I’m thinking about buying a house at a foreclosure sale in Vermont, but I’m a little leery about this. As I understand it, the foreclosed-upon homeowners get a certain amount of time to “redeem” the home and keep it. Could they really get the house back after I’ve bought it? I don't want to buy a house and then lose it!
Homeowners in Vermont do get a "redemption period" (during which they can pay off the mortgage loan and keep the house), but it occurs before the foreclosure sale, so it won’t affect you if you buy the house this way. (The Vermont foreclosure sale process is discussed in more detail below.)
On the other hand, it is possible that the IRS may redeem the home after the sale -- but only under certain circumstances. Keep reading to find out when the IRS might take the home away from you after you buy it at a foreclosure sale and how often this occurs.
In Vermont, residential foreclosures go through state court. This means the foreclosing party, such as a bank, must file a lawsuit in order to foreclose the home. In most cases, the court gives the lender a judgment, sets a redemption period, and (once the redemption period expires) the home is sold to pay off the debt. (Vermont also allows strict foreclosures where the court gives the home to the lender without a foreclosure sale. This isn't applicable to your situation since there is no foreclosure sale in a strict foreclosure.)
After the foreclosure sale, the foreclosing party will file a report with the court, along with a request for confirmation of the sale. The court will then issue an order confirming the sale to you, assuming you were the high bidder at the foreclosure sale (Vt. Stat. Ann. tit. 12, § 4954).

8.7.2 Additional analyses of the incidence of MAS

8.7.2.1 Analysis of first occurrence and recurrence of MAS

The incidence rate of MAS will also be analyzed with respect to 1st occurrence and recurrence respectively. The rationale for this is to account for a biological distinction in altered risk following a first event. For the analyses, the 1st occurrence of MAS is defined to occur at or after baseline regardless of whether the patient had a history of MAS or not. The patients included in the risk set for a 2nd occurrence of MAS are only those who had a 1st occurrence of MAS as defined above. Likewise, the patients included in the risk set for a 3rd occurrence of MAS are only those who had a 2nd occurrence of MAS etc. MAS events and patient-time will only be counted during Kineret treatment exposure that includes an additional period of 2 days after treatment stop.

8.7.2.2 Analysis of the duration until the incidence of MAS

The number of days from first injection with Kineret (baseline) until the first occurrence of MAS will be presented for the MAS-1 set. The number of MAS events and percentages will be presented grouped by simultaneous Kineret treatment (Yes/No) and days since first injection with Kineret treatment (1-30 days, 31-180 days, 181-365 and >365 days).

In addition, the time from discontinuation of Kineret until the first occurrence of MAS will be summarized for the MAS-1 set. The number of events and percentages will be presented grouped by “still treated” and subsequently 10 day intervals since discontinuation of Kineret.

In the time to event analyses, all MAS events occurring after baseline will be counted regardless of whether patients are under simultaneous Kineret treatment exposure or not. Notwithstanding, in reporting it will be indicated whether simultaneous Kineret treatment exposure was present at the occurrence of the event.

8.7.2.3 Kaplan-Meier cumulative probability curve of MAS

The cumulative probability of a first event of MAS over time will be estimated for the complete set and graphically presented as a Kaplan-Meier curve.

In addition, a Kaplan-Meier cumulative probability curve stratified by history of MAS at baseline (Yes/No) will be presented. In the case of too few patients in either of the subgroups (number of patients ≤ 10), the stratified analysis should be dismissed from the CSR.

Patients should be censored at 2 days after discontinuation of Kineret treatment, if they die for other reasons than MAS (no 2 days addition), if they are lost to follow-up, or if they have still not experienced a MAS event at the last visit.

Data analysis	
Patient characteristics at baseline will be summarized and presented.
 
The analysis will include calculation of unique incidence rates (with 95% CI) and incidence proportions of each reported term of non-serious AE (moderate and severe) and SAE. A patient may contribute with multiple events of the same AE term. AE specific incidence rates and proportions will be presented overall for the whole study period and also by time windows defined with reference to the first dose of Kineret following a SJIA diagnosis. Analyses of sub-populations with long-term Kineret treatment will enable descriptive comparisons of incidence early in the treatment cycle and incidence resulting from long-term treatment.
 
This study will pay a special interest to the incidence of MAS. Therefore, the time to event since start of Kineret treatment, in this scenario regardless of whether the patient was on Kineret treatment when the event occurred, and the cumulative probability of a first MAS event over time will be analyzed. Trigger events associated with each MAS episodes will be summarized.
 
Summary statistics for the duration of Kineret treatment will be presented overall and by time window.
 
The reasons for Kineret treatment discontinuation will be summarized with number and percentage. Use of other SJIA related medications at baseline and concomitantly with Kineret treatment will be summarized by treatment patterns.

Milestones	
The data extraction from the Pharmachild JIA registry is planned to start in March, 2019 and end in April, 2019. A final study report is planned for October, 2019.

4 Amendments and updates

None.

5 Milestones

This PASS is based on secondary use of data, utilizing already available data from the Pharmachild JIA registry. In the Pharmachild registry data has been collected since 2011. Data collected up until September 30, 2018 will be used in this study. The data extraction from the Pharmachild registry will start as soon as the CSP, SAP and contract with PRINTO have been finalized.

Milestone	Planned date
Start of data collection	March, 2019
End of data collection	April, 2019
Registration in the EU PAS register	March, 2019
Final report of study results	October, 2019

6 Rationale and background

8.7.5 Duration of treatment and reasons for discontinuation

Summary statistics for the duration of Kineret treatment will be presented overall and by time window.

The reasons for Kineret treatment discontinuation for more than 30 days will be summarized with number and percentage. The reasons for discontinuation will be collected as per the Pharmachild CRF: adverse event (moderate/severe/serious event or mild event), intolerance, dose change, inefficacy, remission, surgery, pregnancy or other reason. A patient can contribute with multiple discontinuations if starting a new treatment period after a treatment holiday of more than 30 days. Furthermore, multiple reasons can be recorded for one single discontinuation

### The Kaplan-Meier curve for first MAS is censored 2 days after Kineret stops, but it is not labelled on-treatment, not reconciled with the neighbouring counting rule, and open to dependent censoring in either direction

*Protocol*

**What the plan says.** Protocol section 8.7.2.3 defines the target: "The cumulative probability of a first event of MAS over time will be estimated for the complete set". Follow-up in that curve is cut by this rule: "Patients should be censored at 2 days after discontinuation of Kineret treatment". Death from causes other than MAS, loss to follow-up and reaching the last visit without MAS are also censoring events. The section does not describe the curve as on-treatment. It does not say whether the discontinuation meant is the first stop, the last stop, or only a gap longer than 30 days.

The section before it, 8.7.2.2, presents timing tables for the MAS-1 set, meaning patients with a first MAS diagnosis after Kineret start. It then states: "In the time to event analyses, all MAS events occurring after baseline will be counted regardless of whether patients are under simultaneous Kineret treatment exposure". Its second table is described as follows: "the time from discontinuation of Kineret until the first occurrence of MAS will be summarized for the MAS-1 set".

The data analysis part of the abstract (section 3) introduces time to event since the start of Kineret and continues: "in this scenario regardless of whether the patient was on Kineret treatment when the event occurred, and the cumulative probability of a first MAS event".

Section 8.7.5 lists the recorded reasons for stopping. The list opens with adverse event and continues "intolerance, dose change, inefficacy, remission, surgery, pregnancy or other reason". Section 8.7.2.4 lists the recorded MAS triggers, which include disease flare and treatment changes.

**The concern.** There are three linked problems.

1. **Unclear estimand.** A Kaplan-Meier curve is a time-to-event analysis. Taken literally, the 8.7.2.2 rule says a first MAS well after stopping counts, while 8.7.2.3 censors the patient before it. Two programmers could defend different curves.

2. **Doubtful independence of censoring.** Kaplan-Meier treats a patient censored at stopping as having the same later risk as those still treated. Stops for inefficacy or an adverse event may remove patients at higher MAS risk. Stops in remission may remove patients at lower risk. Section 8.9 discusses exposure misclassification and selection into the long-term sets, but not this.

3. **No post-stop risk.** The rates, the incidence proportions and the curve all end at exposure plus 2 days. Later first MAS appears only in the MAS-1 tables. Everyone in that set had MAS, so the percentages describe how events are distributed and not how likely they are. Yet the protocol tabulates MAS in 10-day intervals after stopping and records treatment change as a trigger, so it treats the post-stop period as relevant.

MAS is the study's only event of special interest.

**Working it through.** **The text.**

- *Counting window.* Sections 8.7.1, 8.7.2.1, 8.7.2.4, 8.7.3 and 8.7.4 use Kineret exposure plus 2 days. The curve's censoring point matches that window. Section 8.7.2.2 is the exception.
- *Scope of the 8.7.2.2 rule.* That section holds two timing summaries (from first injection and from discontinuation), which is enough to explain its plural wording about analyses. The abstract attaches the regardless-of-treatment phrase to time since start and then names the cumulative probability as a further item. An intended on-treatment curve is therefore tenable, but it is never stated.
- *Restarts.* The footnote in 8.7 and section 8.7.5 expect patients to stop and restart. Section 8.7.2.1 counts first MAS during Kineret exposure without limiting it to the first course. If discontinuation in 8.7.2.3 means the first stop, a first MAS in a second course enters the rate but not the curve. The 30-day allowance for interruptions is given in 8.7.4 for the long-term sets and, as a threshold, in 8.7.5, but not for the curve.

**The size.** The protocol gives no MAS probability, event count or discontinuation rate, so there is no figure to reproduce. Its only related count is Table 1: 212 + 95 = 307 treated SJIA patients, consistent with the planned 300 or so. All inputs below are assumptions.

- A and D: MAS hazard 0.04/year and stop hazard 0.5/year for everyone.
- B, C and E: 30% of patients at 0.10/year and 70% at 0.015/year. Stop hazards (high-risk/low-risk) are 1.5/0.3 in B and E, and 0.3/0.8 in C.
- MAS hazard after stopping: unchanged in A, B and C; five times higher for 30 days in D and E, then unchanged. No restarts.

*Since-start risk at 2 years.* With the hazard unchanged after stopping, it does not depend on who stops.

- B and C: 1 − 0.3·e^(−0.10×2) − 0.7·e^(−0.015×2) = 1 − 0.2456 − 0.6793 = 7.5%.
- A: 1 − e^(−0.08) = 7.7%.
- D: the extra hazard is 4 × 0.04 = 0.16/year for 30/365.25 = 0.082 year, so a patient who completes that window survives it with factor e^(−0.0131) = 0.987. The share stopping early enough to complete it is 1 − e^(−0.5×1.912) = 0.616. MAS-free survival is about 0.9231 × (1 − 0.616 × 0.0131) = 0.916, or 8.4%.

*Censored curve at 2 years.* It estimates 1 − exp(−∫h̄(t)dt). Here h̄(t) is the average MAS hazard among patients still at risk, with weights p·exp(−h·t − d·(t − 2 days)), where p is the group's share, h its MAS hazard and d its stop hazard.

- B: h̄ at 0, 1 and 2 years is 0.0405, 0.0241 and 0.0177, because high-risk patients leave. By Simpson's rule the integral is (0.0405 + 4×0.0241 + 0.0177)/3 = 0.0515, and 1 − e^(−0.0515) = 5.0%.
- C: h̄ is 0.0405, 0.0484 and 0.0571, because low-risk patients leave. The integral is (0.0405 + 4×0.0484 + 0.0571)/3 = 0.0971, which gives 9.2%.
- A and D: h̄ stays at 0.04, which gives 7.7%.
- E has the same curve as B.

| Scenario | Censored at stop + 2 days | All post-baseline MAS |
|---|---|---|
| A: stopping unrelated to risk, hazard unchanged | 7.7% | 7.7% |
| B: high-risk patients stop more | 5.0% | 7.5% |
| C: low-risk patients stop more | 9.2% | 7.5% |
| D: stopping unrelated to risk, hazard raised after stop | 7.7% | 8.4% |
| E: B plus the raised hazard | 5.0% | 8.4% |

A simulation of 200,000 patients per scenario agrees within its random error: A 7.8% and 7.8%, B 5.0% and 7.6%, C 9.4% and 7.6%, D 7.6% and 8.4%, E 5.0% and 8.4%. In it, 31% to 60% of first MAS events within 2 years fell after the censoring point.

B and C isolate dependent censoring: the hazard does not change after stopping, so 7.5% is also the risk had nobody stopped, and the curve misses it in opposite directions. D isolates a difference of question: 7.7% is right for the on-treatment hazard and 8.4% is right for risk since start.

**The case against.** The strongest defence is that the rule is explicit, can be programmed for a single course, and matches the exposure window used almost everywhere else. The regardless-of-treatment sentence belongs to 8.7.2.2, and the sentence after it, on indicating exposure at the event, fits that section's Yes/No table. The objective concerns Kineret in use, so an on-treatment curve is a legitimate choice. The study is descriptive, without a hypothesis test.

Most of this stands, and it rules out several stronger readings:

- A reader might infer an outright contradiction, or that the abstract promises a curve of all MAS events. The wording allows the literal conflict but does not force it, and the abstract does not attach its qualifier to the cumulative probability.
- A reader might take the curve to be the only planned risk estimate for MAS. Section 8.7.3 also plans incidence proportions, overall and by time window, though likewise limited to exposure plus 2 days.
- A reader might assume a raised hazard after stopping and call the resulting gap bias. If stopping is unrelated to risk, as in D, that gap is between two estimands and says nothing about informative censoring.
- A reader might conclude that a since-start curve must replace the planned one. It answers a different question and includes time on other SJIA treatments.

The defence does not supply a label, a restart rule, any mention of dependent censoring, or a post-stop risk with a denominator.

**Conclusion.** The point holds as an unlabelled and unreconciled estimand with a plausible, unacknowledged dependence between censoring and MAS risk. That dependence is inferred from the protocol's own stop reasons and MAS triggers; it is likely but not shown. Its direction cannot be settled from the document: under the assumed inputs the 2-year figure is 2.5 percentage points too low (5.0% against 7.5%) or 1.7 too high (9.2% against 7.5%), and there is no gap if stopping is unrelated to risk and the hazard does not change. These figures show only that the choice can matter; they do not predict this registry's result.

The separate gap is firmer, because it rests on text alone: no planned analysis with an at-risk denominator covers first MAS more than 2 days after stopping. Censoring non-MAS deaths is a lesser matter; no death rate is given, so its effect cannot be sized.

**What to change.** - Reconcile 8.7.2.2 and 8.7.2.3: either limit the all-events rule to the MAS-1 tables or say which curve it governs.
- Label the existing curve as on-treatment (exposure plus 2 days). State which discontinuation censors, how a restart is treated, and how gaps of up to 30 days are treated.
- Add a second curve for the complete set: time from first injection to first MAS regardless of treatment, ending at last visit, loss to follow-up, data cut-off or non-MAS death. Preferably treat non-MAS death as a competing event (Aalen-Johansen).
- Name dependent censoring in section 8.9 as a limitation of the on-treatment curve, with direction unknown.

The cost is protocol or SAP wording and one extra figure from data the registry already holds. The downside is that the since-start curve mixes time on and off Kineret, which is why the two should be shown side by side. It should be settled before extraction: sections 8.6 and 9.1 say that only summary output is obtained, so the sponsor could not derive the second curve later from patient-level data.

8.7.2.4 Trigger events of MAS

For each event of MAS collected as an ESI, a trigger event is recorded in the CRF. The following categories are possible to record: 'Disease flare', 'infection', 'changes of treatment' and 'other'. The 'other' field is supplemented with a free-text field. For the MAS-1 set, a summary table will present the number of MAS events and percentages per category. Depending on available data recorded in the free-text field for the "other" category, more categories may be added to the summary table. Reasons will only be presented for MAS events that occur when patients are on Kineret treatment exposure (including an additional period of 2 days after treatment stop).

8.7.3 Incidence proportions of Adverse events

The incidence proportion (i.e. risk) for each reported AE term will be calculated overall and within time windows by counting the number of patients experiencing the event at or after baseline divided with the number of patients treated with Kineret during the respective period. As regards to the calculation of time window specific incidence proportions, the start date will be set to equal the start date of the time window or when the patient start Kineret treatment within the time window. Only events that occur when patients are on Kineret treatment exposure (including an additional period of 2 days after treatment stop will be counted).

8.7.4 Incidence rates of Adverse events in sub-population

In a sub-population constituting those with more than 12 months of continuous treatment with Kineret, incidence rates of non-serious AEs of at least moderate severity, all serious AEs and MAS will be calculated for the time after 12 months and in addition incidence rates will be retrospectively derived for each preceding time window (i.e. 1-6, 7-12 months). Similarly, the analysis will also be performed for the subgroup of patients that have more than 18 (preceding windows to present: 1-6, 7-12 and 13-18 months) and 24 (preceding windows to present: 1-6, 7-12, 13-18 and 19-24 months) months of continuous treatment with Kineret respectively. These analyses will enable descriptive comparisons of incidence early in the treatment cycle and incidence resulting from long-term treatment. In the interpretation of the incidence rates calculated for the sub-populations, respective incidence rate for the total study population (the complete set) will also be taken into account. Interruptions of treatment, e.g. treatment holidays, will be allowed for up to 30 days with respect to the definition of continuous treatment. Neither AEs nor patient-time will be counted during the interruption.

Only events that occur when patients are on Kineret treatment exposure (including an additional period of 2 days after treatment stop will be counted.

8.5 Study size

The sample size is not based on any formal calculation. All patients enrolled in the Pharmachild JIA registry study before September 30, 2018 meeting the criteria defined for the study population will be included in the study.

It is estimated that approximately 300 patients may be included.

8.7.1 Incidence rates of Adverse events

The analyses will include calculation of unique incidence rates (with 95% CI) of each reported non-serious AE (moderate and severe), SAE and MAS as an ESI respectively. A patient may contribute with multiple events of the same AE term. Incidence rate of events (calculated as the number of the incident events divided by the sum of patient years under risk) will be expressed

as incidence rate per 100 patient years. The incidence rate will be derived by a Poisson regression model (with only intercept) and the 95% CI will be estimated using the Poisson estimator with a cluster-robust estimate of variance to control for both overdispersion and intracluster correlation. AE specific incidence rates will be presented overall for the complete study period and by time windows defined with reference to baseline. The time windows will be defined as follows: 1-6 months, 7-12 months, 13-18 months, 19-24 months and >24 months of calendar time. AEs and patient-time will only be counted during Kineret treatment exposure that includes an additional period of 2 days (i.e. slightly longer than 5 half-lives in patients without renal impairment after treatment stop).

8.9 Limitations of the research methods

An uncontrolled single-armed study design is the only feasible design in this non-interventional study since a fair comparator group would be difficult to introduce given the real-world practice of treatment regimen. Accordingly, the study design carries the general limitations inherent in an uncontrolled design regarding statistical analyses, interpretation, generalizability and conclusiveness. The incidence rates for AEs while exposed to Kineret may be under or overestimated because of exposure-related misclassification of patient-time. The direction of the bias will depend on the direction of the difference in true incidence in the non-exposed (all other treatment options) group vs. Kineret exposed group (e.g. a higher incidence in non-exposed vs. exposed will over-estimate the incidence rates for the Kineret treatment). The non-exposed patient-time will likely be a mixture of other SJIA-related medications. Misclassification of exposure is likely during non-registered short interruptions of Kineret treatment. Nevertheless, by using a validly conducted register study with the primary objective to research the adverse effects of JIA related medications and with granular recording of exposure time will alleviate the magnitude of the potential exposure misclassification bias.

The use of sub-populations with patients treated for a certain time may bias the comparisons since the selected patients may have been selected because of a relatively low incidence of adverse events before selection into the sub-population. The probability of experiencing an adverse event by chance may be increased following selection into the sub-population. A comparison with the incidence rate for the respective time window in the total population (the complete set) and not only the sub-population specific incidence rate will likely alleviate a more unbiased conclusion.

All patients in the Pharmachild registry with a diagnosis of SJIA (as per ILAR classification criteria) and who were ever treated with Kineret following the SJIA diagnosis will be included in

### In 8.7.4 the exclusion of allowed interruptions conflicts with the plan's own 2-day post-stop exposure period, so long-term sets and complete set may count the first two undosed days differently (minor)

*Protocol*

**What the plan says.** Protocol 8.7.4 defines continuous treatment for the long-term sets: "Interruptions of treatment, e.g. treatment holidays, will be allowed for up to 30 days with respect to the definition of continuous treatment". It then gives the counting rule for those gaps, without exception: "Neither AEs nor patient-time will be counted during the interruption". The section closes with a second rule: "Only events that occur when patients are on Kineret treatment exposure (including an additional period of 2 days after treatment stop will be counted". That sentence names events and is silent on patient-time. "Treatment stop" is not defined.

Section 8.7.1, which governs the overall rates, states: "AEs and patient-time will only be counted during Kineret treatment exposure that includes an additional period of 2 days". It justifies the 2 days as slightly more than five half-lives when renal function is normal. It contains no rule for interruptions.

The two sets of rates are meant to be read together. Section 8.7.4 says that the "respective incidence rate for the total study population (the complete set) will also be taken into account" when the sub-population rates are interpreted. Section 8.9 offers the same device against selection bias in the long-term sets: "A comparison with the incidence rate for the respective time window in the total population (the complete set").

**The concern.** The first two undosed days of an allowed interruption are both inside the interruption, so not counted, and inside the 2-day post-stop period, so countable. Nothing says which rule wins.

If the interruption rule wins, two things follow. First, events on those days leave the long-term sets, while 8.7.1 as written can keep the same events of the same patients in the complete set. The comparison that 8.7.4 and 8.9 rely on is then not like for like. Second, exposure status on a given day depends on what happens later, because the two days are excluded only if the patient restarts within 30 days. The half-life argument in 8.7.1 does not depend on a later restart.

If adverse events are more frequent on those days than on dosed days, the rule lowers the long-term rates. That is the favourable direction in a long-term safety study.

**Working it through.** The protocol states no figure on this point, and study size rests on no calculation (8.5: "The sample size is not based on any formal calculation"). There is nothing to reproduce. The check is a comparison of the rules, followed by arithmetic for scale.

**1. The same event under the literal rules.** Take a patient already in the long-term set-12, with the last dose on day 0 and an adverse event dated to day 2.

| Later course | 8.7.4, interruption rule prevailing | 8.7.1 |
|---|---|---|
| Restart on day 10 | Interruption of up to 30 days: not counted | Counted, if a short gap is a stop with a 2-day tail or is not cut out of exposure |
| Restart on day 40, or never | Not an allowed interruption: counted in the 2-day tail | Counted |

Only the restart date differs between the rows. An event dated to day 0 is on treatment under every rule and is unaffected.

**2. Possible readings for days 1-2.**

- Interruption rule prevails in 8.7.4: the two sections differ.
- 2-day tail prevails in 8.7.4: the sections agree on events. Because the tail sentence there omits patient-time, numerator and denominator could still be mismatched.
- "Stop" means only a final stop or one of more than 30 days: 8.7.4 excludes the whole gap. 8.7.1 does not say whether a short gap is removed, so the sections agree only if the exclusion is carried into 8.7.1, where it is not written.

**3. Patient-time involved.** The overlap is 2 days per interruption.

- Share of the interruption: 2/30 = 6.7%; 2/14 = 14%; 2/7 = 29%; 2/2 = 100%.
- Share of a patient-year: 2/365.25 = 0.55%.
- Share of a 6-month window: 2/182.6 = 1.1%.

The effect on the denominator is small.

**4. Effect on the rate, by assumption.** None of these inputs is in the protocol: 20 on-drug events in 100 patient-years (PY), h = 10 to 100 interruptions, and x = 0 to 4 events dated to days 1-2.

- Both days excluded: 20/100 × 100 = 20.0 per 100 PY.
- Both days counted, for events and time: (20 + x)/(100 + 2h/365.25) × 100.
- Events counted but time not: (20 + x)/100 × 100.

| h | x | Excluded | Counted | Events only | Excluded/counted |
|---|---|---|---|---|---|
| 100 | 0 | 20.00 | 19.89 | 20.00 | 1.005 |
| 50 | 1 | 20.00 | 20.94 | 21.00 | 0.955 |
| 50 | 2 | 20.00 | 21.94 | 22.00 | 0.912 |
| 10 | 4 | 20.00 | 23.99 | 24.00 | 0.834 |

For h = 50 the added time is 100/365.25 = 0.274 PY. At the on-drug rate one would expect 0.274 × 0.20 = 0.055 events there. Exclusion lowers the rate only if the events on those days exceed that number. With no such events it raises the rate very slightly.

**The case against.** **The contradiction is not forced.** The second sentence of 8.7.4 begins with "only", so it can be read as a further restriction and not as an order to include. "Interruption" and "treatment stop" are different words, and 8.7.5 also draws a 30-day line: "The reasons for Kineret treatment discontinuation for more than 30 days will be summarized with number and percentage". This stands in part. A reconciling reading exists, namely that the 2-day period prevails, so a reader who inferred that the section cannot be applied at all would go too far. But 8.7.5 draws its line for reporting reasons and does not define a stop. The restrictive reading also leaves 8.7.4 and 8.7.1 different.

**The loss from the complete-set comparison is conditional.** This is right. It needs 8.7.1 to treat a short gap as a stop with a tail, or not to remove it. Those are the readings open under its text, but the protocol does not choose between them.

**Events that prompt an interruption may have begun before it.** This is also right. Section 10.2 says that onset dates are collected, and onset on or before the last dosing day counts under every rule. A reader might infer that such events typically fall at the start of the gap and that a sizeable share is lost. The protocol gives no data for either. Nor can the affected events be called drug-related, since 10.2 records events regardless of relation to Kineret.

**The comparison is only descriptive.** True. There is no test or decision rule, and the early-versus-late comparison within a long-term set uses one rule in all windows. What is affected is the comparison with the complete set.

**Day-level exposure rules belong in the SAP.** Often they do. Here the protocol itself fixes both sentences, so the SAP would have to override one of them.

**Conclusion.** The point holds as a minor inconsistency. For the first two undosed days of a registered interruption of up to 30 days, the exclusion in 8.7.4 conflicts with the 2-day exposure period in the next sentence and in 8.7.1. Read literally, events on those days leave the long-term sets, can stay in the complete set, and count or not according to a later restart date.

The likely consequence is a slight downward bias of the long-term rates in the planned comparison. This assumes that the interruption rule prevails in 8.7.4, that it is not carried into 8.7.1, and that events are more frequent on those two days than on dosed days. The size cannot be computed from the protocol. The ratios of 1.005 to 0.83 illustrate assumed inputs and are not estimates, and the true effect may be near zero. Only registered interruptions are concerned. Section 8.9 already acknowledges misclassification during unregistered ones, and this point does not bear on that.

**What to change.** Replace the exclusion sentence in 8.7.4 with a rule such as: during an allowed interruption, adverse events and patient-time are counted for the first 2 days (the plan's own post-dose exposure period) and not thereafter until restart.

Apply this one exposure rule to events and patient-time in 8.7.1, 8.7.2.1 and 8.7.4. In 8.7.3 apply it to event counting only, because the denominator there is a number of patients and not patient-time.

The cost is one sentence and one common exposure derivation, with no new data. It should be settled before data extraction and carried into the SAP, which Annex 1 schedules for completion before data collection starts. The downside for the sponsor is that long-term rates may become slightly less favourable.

The confirmation order is then recorded in the land records of the town where the property is located. This transfers the title to the home to you (Vt. Stat. Ann. tit. 12, § 4954).
After the foreclosure sale, there is no redemption period for Vermont homeowners.
The Internal Revenue Service may potentially redeem the home after the sale, but it can only do this if it held a federal tax lien on the home at the time of the foreclosure.
How IRS redemptions work. Basically, if the homeowners did not pay their federal income taxes, the IRS will record a Notice of Federal Tax Lien in the land records. When that lien is foreclosed, the IRS gets a 120-day redemption period. During this time, the IRS could choose to take the home away from you by redeeming it. To do this, the IRS would reimburse you the price you paid at the foreclosure sale plus certain additional amounts.
How likely is this to occur? IRS redemptions rarely happen. The IRS only redeems in situations where it believes that it could subsequently resell the home for more than the price you paid at the foreclosure sale.
If the IRS were to consider redeeming the house, it would send you a notice in advance.
If you’re considering buying a home at a foreclosure sale, there are a few other potential drawbacks to consider.
To begin with, you won’t get any seller disclosures -- that is, written statements by the sellers telling you about the property's features and their physical condition -- which means you probably won’t really know what you’re getting until after you purchase the home. There could be missing appliances or significant damage (like foundation issues) that you won’t know be prepared for (or able to budget for) ahead of time. (Typically, you won’t be able get inside the house prior to the sale to look around.)
Also, even if you know that the house is damaged, you’ll have to buy it “as is” without being able to negotiate repairs. Since the homeowners were in foreclosure, this could mean that they didn’t have enough money to properly maintain the home (or worse, they may have stripped everything of value) and it could need significant restoration. It’s also possible that the house could be vacant and has been deteriorating over time. (Learn more in Nolo’s Buying Foreclosed Properties area.)
If you want to locate the statutes that discuss the right to redeem in a Vermont foreclosure, go to Title 12, Chapter 172 of the Vermont Statutes.